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Knowledge Hard Won
A Series on Multi-cluster Management with Kubernetes
Filling in the gaps
Around 2010 I was a part of a company that was going through a series of acquisitions, which meant that on any given day I was involved in a passive-aggressive knife fight over what to do with our infrastructure. Public clouds were ramping up in popularity, directly intersecting with our needs, challenging existing competencies, and surfacing all the expected fears. The end result was a migration of our infrastructure to AWS. While their platform was significantly more advanced than what we were doing at the time, it didn't come without its feature gaps.
Recently, Packet co-founder and Equinix Metal marketing despot Jacob Smith was able to wear me down enough to start writing about some of the things we're doing with Kubernetes. Thinking about what might be interesting but not beat to death already, the parts of our architecture built for multi-cluster management jumped out at me. I'm still struck by how many aspects of that first public-cloud adoption required "filling-in", and in many ways, not much has changed.
New platforms are both fun and terrible. A mentor of mine used the phrase "knowledge hard-won" (and has his own blog, if you want to check it out) which perfectly sums up the myriad of dark debt and dangerous corners waiting for you when implementing a resilient platform at scale. Building up a foundation of knowledge (through both successes and failures) is part of the process.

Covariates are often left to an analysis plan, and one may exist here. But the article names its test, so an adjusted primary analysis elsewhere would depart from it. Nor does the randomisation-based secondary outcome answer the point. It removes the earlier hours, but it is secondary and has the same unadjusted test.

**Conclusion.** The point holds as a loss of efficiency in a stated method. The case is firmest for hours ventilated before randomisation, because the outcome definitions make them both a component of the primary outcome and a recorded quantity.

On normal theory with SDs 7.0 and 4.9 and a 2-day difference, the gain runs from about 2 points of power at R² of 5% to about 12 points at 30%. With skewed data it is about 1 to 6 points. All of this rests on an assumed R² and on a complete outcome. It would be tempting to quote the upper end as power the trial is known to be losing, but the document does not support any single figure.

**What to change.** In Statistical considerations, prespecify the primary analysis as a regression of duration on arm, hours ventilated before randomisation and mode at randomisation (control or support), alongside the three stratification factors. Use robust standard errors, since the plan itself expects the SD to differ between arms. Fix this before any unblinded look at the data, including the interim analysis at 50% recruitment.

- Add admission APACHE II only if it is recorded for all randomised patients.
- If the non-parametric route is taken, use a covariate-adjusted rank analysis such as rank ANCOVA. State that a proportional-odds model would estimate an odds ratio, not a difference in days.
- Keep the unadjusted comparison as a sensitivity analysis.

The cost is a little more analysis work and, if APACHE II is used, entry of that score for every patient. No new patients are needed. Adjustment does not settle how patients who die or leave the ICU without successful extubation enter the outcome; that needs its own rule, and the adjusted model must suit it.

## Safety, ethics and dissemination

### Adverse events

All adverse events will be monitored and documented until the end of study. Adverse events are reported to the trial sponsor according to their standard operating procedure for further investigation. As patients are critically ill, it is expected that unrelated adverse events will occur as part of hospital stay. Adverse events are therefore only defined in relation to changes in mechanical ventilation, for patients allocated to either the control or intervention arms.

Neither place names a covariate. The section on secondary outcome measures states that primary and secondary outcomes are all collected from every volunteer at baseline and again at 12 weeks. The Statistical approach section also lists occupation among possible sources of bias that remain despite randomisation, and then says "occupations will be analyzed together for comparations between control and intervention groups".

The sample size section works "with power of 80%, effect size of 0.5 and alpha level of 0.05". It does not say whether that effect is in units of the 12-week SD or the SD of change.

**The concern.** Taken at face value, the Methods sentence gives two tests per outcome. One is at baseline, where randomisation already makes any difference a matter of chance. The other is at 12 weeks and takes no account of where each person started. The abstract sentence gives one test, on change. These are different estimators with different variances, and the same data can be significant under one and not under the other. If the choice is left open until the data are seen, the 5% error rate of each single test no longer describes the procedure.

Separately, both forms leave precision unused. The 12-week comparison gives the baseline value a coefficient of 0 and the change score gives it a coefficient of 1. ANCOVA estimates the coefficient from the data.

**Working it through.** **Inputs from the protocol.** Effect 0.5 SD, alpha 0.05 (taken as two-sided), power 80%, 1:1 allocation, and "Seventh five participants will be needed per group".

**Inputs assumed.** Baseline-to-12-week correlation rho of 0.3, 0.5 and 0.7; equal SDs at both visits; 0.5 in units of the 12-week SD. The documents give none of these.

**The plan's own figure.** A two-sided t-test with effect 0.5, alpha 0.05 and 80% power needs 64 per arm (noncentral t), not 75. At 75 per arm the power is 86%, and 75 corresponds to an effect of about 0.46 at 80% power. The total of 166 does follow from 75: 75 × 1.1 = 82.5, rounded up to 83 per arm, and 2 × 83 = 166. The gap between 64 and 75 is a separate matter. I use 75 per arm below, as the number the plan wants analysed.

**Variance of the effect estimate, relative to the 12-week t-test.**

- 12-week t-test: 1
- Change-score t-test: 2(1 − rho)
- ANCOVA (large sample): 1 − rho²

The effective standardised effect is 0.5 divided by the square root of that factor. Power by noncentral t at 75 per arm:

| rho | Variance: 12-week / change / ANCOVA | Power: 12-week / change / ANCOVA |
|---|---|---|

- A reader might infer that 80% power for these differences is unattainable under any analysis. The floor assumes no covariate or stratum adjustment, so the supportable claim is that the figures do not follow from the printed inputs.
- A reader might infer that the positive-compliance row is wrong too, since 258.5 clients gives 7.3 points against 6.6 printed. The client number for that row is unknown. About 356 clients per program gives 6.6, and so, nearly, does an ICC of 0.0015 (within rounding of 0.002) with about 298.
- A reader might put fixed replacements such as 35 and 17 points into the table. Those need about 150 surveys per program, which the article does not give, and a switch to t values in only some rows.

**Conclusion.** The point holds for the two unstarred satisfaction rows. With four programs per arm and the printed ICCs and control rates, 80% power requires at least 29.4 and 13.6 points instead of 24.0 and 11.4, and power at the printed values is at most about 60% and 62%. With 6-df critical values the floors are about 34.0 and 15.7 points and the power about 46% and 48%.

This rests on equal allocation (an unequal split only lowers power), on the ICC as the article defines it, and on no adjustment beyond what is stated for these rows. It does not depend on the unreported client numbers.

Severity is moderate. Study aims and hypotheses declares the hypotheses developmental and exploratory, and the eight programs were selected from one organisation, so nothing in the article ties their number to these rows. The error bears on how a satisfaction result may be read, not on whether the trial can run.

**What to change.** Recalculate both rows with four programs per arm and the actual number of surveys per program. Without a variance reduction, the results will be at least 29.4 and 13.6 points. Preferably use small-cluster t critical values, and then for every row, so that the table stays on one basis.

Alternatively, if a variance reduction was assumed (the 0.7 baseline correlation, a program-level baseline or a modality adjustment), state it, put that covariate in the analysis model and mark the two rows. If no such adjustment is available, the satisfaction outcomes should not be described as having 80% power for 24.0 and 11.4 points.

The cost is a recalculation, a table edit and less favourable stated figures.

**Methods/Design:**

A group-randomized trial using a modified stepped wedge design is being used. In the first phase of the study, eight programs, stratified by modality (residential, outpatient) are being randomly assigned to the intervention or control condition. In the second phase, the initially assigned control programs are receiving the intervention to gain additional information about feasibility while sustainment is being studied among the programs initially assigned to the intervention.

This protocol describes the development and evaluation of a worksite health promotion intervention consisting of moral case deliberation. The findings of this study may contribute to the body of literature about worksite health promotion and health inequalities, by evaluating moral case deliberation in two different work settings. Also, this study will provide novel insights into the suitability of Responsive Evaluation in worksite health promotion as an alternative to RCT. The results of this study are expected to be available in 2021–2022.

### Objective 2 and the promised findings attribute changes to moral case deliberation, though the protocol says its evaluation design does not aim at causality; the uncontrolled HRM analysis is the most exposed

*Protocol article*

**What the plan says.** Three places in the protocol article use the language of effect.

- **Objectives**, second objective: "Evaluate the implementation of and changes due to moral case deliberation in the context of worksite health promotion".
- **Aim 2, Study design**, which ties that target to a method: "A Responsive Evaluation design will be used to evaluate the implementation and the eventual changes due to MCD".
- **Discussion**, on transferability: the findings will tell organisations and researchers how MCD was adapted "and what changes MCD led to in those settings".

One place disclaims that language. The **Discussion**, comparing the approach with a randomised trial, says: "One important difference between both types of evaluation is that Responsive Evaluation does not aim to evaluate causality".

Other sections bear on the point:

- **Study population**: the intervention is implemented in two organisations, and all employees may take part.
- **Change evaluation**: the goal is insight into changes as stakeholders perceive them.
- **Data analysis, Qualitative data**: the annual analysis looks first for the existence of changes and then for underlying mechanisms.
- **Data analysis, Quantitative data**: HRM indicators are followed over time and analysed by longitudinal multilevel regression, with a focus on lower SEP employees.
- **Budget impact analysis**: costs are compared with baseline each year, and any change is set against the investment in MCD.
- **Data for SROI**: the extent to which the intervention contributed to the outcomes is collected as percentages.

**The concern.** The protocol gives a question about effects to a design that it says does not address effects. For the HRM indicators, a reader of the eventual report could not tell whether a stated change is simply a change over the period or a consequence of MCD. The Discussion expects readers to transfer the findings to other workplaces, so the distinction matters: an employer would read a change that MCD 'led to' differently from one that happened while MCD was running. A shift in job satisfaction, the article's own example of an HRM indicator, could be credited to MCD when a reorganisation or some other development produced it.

Multi-Cluster, Shmulti-Cluster. What’s So Special About Us?
Before everyone dusts off their pitchforks or blows up my inbox with links to kubefed or KubeSphere, I'll start with explaining why such projects don’t work for our specific use cases.
When I joined Equinix Metal, the team made crystal clear that we'd be aggressively expanding into new data centers. When thinking about scale, our Managing Director Zac likes to say “millions of things in thousands of places.”
We need to both build and maintain a home for centrally run assets (e.g. our API / data stores) and run at least one cluster per facility we're in - the icing on the figurative cake is the variability of what networking (or not) we may have with which to do all this work.
Moreover, establishing our own PXE stack, cluster bootstrapping, and continuous deployment tooling was a prerequisite for Engineering and Ops to do their work: so I'd effectively be the first tenant in our facilities - no niceties, there. (For more on this, check out Kelsey's blog on turning the physical digital). When you are the foundation for a cloud, avoiding circular dependencies is a reality.
The topic of multi-cluster management is broad and treacherous, but in this series I’m going to focus on the three main problems we set out to solve as we worked to build a cohesive internal engineering platform (on Kubernetes) with the described constraints:
- Cluster Classifications
- Configuration Management
- Service Provider Boundaries